Thankfully, Barrett is rather a prolific author.  Whilst I probably won’t be picking up his ‘GI Brides’ series of novels any time soon (or ever…), he has written a few more non-fiction books which look fascinating, ranging from the post office workers throughout the Second World War, to true stories of the women who really made a difference during this period.

 

7. Jo Baker 3796
Baker is a writer of historical fiction and, being one of my favourite genres, I have always meant to pick up her books.  I requested her newest book, The Body Lies, from Netgalley, and settled down to read it in January.  Whilst it does not fit the genre of historical fiction, and is more of a contemporary literary thriller, I was invested in the main character from beginning to end.

Baker writes beautifully, particularly with regard to the landscape and physical settings, and she handled every element of the story in The Body Lies with grace and deftness.  I have my eye on her historical fiction next; of particular interest to me are A Country Road, A Tree which is set during the Second World War, and family saga The Undertow.

 

pamela_hansford_johnson_as_a_young_woman8. Pamela Hansford Johnson
Last but not least, Hansford Johnson has been a wonderful discovery this year.  I have settled down with a couple of her novels – An Impossible Marriage (1954) and The Holiday Friend (1972) – and posted full reviews for them both.  Hansford Johnson wrote wonderful literary thrillers, which are enthralling from beginning to end.  She has such insight, and her characters feel so realistic.  Both of these novels could be termed domestic noir, and I cannot wait to dive into the remainder of her oeuvre, which is thankfully quite extensive.

 

Which are your favourite new author discoveries of 2020?

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‘Rush Oh!’ by Shirley Barrett ****

I so enjoyed Australian author Shirley Barrett’s The Bus on Thursday that I immediately borrowed her debut novel, Rush Oh!, on my next visit to the library.  The stories could not, arguably, be more different, but whilst reading both I could relax, knowing that I was in the capable hands of a great author.

I love historical fiction, and have read some wonderful tomes set in Australasia over the years.  I was a little wary of reading a book about whaling, which I find an abhorrent practice, but the historical element, and the strength which I was already aware of in Barrett’s writing, swayed me.  Rush Oh! takes place in a small seaside village named Eden in New South Wales.  This is still, incidentally, one of the best places to watch whales in the entirety of Australia. Historically, ‘Rush oh!’ is the exclamation called when a whale has been spotted in the bay, alerting the whalers all across the village.

Mary Davidson is the eldest daughter of a prominent whaling family, who ‘sets out to chronicle the particularly difficult season of 1908’.  The story which she tells is described as ‘poignant and hilarious, filled with drama and misadventure.’ Rush Oh! takes as its focus ‘a celebration of an extraordinary episode in Australian history when a family of whalers formed a fond, unique alliance with a pod of frisky orcas.’ 25861094-1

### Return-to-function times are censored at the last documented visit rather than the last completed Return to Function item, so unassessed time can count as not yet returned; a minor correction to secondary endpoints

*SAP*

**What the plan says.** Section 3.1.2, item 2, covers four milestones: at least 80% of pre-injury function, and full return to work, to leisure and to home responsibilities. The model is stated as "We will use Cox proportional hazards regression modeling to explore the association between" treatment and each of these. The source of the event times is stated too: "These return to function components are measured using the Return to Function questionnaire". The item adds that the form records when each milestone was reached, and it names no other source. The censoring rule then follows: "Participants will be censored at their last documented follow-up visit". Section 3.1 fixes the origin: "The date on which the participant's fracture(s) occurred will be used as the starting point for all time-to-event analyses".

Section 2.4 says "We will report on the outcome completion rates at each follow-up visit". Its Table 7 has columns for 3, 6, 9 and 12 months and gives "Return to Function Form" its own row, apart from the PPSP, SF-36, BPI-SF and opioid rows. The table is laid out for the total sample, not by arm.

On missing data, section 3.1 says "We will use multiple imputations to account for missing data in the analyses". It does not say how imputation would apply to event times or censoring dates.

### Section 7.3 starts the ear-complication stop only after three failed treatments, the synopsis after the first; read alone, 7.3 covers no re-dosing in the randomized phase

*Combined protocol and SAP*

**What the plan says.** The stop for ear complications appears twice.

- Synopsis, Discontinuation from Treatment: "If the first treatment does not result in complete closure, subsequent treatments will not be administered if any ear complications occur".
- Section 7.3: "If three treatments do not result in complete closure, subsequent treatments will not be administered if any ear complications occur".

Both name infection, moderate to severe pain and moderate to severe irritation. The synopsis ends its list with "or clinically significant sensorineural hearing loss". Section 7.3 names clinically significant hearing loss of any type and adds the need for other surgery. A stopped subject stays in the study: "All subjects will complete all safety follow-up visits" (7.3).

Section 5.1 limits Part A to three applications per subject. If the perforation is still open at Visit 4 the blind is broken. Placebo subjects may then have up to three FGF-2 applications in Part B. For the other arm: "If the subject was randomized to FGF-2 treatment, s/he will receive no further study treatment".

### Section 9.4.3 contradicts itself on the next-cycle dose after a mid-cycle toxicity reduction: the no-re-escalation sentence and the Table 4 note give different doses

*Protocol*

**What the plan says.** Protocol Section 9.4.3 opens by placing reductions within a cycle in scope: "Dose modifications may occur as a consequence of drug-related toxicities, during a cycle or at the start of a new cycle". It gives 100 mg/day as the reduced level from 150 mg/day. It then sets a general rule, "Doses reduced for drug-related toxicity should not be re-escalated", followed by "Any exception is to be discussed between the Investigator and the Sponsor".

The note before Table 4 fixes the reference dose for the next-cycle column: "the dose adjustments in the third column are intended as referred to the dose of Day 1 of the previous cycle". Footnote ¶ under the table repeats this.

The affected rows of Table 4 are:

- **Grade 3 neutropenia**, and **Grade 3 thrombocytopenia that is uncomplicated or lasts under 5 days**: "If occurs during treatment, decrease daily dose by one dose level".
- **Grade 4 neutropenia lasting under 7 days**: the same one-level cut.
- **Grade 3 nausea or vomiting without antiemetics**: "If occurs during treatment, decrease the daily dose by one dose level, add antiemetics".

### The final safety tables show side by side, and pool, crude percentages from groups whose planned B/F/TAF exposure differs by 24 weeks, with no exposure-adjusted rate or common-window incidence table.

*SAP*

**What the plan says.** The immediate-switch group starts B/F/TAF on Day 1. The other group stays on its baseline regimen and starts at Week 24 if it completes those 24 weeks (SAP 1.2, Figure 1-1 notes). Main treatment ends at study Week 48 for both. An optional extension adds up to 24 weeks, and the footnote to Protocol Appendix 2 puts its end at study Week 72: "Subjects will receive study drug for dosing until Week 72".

At the outset of the novel, Mary is stunned by the arrival of a man named John Beck, who comes to work on the whaling boat which her father owns.  Beck is an ‘itinerant whaleman with a murky past, on whom Mary promptly develops an all-consuming crush.’  Mary is such a clear, striking protagonist, who has a great deal of character.  Her narrative voice carries us through her story with humour and wit.  Weeks after finishing the novel, I can still conjure her up in my mind’s eye.

Barrett opens her novel with a rather wonderful and incredibly vivid description of Mary’s ingenious garden, with its ‘various vestiges of marine life’: ‘The jaws of a large white pointer shark, in which the children liked to pretend they were being eaten, formed an ornamental feature near the front gate, while the path leading up to the house was laid with the pulverised remains of whale vertebrae, creating an effect not unlike pebbles, although considerably sharper underfoot.’  Mary, when she is not cooking and cleaning, spends much of her spare time sketching whale hunts, examples of which have been placed throughout her narrative.  Of her hobby, she comments: ‘How dreary and bluestocking it seemed suddenly, to enjoy such a pastime.  Nor was this impression helped by the fact that I was indeed wearing my blue stockings.’

The collaboration in hunting between human and orca is fascinating, and this, along with the general history of the period, has been written about with such enthusiasm.  Barrett also addresses the multicausal effects of less whales passing Eden than usual.  The previous season of 1907, for instance, ‘had been the worst on record in sixty years of whaling at Twofold Bay.  Not a single whale had been captured…’.  Some elements of the story are quite graphic, particularly for a modern reader, but they definitely add some grit and harsh reality to proceedings.

Rush Oh! is a wonderfully exciting seafaring novel, which has a lot of compassion at its heart.  I agree entirely with the thoughts of Markus Zusak, another Australian novelist whose work I enjoy; he writes that this is ‘a story of great surprises and a beating heart’.  I am thrilled that so many more Australian authors are available for me to read now, even compared to just a few years ago, and that my local library has such a good stock of them.

Rush Oh! is an excellent example of the historical fiction genre, and I read it with relish from cover to cover.  One can tell that it must have been a great deal of fun to write; it is brimming with vitality and intelligence.  I for one am so looking forward to whatever Barrett brings out next.